Dealing with Divorce: Creating Stability No Matter How Unstable You Might Feel

Divorce can be scary, filled with uncertainty, and will ultimately lead to a ‘new’ family structure. It is Blog-Divorce-Main-Landscapeimportant to be mindful of how uncertainty can feel to your children and to proactively take steps to create stability for your children during the divorce process.

Below are some suggestions to improve your child’s sense of stability during a divorce:

Create a Visual Calendar

As you and your family navigate the divorce process, one concern your children may have could be around their living arrangements. If your children have friends with divorced parents they may be familiar with what custody arrangements look like, however, every family is different. Early on in the process, it is important that your child understands what his or her living arrangements will look like. Moreover, one way to reduce your children’s uncertainty is to create a visual calendar for them so they know when they will be at mom or dad’s house. Involve your child in creating the calendar and making it their own by adding drawings, stickers, and favorite colors. Also, remember to update the calendar as needed – change happens and it’s important to communicate this.

Create Comfort in Both Homes

Another way to create a sense of stability is to reduce the feeling your children may have that they are living out of a backpack as they transition between parent households. One way to do this is to make sure each household has a set of your child’s essentials (i.e. daily routine items, clothing, stuffed animals, homework supplies, etc.). This can create comfort for your child as well as prevent unnecessary moments of frustration. Involve your child in this process by creating a list of needs together, then finding these items within your home or shopping together for them at the store.

Create Positive Experiences

While your child is settling into this ‘new’ family structure it is important to continue to create positive experiences. This might look like exploring new neighborhoods, finding new parks and ice cream shops – if one parent has moved to an unfamiliar area. Or creating a Wednesday night pizza tradition. Or finding a Sunday morning breakfast spot. Although learning to manage change and uncertainty is healthy and a necessary part of emotional growth, predictability can be just as helpful during times of heightened stress. Allowing your child to look forward to your new family traditions and experiences can create a sense of comfort and excitement.

NSPT offers services in BucktownEvanstonHighland ParkLincolnwoodGlenview, Lake Bluff and Des Plaines. If you have questions or concerns about your child, we would love to help! Give us a call at (877) 486-4140 and speak to one of our Family Child Advocates today!

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Fun, Free Father’s Day Activities

With Father’s Day right around the corner, it’s time to think about how the kids can celebrate that great guy in their lives: Dad.  For those of you looking to honor Dad without breaking the bank, consider these  fun, free and meaningful activities that kids and dads can do together this Father’s Day.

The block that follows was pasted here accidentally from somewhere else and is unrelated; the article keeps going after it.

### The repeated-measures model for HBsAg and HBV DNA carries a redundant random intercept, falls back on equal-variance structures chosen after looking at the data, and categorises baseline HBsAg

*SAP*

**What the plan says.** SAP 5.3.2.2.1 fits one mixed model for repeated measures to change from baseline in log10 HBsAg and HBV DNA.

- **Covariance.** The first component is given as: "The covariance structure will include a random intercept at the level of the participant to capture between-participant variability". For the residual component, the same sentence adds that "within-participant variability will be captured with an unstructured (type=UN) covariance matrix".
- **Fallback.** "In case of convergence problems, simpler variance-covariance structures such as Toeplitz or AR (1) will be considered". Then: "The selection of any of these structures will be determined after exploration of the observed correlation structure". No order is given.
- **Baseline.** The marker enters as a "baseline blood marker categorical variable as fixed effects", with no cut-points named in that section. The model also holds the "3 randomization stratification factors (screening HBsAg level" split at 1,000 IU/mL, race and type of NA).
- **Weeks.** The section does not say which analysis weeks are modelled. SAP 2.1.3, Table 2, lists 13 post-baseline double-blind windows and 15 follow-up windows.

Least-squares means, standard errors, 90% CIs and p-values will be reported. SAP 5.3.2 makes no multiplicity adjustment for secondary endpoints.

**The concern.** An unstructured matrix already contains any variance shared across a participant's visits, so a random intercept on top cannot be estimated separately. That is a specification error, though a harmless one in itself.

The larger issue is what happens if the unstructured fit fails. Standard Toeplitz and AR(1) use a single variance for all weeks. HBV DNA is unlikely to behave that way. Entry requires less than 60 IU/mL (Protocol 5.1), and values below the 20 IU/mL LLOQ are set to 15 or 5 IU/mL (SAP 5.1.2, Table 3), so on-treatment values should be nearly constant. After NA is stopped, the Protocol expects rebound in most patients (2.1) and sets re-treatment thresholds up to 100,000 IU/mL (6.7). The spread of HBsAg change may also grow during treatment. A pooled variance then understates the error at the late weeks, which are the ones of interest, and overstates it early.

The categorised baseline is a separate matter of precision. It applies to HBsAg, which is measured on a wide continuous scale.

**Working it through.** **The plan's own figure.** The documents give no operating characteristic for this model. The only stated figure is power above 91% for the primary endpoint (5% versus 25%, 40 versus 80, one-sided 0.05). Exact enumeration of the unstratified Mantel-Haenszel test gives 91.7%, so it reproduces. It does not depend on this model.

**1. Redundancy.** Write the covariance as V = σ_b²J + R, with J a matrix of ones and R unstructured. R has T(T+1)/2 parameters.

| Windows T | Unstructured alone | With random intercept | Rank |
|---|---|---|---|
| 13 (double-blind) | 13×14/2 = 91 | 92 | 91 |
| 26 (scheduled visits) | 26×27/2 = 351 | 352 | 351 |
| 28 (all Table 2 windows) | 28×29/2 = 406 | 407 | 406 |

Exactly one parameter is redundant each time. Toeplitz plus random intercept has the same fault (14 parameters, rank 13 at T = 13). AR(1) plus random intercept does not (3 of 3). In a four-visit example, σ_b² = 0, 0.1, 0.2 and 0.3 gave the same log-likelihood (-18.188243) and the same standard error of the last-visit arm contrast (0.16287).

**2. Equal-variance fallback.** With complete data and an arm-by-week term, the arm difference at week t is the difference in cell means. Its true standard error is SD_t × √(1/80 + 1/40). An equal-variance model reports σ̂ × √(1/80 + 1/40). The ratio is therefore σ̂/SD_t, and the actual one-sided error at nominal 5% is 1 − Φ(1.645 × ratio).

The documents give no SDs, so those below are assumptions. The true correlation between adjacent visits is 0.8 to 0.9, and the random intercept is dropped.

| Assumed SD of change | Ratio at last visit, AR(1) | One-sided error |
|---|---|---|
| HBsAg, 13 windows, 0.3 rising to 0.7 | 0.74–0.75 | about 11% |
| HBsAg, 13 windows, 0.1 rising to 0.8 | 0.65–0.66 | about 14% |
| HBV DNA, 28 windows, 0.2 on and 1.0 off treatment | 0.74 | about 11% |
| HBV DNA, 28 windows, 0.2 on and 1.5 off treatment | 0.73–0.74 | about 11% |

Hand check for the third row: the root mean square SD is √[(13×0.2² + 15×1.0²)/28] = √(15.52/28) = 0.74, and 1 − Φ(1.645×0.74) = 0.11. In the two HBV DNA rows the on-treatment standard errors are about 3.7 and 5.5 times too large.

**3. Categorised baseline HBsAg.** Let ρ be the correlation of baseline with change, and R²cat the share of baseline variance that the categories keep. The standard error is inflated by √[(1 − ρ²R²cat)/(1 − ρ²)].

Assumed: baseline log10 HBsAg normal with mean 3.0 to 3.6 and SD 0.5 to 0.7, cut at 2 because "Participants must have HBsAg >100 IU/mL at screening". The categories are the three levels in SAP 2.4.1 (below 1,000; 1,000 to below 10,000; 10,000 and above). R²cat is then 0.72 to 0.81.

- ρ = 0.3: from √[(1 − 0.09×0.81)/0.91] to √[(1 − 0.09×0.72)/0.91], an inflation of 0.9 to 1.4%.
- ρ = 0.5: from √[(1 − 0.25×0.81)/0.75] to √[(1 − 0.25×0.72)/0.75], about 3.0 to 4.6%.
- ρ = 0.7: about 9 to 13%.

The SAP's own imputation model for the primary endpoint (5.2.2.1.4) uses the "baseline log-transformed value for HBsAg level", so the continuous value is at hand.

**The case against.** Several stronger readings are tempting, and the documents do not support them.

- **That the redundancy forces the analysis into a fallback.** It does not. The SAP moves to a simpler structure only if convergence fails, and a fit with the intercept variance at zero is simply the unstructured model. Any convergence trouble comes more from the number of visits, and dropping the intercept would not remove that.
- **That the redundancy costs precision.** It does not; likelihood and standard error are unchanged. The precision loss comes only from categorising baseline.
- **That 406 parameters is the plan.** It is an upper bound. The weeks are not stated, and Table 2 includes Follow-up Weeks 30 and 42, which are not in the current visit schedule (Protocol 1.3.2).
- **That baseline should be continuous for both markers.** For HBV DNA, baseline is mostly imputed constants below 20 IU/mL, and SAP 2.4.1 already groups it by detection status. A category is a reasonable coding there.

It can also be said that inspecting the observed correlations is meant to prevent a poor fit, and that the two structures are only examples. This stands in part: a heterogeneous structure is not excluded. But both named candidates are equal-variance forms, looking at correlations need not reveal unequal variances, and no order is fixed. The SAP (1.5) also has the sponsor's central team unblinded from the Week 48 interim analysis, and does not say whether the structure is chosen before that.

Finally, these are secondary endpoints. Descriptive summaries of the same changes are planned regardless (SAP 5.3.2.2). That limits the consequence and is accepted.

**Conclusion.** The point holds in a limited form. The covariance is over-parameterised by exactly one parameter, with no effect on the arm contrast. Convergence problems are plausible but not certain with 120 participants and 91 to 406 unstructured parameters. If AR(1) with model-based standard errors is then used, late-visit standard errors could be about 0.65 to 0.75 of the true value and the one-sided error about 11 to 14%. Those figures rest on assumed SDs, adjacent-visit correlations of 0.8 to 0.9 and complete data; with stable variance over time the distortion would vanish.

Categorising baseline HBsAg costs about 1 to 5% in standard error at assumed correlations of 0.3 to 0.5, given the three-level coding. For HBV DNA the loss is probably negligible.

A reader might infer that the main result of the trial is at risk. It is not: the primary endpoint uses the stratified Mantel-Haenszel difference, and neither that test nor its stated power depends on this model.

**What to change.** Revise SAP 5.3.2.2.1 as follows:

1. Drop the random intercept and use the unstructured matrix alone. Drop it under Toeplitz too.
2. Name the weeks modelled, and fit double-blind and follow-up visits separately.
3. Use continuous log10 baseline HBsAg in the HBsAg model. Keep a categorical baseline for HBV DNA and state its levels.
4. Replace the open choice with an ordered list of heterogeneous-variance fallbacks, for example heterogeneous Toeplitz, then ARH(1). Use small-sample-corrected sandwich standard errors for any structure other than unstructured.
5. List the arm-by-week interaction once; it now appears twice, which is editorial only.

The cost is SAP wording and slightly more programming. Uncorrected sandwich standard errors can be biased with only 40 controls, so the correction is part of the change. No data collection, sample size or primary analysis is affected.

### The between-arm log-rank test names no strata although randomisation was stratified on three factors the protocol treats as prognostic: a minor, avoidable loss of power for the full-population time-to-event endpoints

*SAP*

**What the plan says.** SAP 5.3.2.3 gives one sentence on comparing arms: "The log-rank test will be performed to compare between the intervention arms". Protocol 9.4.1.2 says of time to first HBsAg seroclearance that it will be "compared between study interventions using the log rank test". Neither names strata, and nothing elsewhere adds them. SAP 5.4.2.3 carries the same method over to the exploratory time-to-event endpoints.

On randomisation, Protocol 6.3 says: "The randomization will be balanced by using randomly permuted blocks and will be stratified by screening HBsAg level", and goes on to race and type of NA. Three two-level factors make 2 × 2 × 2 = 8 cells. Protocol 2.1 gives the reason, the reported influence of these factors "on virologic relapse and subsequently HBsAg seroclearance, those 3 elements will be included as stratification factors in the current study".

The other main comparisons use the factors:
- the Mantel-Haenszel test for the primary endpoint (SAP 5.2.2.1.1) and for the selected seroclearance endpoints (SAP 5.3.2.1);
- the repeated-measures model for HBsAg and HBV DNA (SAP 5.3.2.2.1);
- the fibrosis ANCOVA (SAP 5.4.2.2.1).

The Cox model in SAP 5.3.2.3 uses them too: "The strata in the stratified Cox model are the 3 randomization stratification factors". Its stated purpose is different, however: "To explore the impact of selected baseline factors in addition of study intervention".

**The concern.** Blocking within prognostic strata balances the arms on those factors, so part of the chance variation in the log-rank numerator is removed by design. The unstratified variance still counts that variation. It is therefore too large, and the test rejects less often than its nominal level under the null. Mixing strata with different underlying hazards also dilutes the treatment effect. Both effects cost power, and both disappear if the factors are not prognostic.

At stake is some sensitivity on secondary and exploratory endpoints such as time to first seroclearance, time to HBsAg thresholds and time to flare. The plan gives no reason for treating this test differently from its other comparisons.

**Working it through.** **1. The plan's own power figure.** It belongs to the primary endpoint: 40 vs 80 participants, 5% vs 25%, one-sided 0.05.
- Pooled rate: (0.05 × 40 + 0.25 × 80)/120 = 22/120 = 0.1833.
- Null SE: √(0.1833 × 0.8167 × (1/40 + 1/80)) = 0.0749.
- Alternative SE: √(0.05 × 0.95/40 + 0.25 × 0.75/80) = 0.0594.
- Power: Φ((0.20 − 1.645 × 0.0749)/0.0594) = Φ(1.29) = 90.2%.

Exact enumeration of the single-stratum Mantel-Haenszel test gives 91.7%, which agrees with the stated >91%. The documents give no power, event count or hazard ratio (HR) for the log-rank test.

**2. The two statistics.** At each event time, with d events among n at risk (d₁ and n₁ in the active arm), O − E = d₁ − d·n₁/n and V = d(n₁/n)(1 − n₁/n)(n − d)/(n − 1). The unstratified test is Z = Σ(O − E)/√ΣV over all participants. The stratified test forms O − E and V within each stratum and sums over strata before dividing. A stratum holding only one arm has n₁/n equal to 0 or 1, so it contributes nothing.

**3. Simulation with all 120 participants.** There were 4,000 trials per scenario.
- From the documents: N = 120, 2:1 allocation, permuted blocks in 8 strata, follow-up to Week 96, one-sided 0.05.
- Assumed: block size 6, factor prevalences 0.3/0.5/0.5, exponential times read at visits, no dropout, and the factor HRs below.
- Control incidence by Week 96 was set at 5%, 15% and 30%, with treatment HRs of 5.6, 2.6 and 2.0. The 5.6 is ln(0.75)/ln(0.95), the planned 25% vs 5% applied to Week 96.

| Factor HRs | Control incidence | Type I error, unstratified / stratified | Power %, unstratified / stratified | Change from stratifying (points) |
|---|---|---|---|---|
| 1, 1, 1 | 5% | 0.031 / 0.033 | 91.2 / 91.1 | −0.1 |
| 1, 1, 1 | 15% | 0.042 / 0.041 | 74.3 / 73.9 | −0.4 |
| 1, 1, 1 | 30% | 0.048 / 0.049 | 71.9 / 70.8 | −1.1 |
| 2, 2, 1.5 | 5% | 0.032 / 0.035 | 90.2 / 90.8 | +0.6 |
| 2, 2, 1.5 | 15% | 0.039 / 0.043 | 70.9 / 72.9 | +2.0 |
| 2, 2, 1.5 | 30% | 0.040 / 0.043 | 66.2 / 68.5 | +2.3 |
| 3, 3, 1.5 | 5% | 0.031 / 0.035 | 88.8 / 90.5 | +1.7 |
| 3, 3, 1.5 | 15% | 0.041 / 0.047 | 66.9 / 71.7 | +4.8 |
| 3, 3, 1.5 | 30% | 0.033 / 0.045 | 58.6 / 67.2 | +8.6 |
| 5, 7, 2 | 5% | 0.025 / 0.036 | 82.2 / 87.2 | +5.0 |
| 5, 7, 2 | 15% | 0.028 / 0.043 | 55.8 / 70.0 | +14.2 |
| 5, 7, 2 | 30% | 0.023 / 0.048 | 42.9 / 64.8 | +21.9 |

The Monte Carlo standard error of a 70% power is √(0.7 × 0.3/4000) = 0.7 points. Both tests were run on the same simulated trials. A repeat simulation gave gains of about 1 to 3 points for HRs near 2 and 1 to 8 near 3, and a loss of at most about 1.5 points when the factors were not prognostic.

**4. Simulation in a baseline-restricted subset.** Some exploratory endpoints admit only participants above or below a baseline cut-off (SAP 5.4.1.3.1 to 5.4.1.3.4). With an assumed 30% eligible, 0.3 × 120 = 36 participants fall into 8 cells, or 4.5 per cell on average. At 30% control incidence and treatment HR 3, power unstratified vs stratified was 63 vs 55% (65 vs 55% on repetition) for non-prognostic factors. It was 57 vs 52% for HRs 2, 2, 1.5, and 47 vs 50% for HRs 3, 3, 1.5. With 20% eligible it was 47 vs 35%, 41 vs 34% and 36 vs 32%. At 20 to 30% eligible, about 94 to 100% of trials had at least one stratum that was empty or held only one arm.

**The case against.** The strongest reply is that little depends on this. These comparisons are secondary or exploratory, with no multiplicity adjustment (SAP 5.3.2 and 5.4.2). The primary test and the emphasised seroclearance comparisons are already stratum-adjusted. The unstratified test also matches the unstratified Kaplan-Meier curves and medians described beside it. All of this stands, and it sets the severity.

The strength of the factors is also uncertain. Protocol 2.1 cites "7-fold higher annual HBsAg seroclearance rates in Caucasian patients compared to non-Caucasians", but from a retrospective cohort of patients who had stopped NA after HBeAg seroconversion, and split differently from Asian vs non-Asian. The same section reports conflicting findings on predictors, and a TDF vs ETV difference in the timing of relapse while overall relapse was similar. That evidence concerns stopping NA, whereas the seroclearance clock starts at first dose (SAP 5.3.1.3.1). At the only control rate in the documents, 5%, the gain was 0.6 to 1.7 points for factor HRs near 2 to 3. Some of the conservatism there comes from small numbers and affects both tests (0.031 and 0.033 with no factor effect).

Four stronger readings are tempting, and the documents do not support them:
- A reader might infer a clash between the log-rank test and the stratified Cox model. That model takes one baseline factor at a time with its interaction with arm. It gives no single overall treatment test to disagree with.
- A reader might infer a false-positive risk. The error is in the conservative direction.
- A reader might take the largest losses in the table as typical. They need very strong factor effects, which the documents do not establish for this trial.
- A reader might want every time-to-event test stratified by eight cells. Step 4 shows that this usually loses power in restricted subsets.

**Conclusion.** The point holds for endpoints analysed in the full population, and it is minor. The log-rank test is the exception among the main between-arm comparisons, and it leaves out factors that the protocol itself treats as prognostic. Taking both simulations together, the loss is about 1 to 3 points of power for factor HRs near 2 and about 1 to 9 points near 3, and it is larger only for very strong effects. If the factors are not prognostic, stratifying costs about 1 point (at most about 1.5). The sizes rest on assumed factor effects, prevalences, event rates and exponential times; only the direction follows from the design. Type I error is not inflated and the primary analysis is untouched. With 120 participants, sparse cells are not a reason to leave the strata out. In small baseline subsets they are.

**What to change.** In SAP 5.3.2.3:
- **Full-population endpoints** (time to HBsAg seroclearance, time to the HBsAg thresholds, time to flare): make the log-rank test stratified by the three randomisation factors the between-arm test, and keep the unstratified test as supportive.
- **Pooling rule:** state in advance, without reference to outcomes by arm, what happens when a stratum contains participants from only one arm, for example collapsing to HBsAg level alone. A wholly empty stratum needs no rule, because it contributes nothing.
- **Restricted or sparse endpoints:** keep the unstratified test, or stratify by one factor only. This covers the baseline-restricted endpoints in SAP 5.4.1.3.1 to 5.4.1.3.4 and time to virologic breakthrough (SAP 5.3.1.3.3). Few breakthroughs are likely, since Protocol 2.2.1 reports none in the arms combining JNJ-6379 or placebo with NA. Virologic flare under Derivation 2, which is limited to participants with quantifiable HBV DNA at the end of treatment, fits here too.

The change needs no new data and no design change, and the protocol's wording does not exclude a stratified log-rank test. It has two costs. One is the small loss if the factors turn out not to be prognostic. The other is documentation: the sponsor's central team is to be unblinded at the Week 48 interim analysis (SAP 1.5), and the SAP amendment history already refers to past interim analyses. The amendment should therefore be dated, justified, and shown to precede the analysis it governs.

Fun, Free Father’s Day Activities:

Create a family picture train.  Many fathers find themselves with a little train lover or two in the house.  Build on thisFun Free Father's Day Activities passion by creating a family picture train.  Cut out rectangles from paper and decorate as rail cars.  Cut smaller circles and add for wheels.  Then, find family pictures that are special and glue them onto each train car.  Connect the train cars with yarn or paper.

Bake.  Whether Dad dons the chef’s hat in the family regularly or not, Father’s Day is a great day to choose a recipe and dig in to creating something tasty to eat.  Kids can do the measuring, adding and tasting.

Take a nature walk.  Dad and the kids can take a walk down the street or around the backyard in search of interesting natural items.  Collect these to take home and create a collage or a terrarium.  If you’re in an urban area, head to an area park.

Create caricatures.  Put the family’s art skills to work and have each family member draw a funny picture of Dad or each other.

Do yoga. There are many resources for family yoga online such as rainbow kids yoga.  Take a look at fun poses that dads and kids can do together for fun and fitness.

Have a great Father’s Day and enjoy the special man in your life!

The Importance of One-On-One Time with Your Child

One-on-one time you spend with your child is priceless. It says to your child, “You are special.” It symbolizes your unconditional love mother and son togetherfor your child. There is nothing that can replace your undivided attention. Special time works best when several guidelines are followed.

Guidelines for One-On-One Time with Your Child:

  • Call the reserved time a certain name that the child understands, such as “special time.”
  • Set aside this time every day regardless of your child’s behavior that day.
  • Never take this time away as a punishment.
  • Give one-on-one time separately. One day mom and son can have their time together. The next day dad and son can have their time. Make this time for each child in the family.
  • Use this opportunity to do a fun, interactive activity. Do not use the time for watching TV or other passive activities.
  • Don’t interrupt this time by taking phone calls or attending to other distractions that take your attention away from the special time.
  • Be consistent with one-on-one time. Stick to the scheduled time and end when the time is finished.

If your child refuses to engage in “special time”, continue to pursue. You are conveying to your child that you are sincerely interested in him/her and want to have this time together.

Howard, BJ. 2002. Guidelines for special time. In Jellinek M, Patel BP, Froehle MCV, eds., Bright Futures in Practice: Mental Health-Volume II. Tool Kit. Arlington, VA: National Center for Education in Maternal and Child Health.

Monkey Bar Mania

It is time. Lunch is over and the weather is finally allowing our children to break free of their heavy winter coats and boots to enjoy the warm, fresh, and invigorating air on the playground. Antsy children struggle to contain their excitement as they take their final steps to the great outdoors- slides,Little girl climbing on monkey bars teeter-totters, swings, and kickball fields galore. Only the bravest of the brave dare take on the tall metal intimidators commonly known as the monkey bars.

Monkey bar climbing has been right of passage for children all across the playground. Conquering their cold frames take time, practice, and determination. Here are the developmental steps to achieving the ultimate goal: swinging from one end to the other without touching the ground as our ape-like friends seem to do so effortlessly.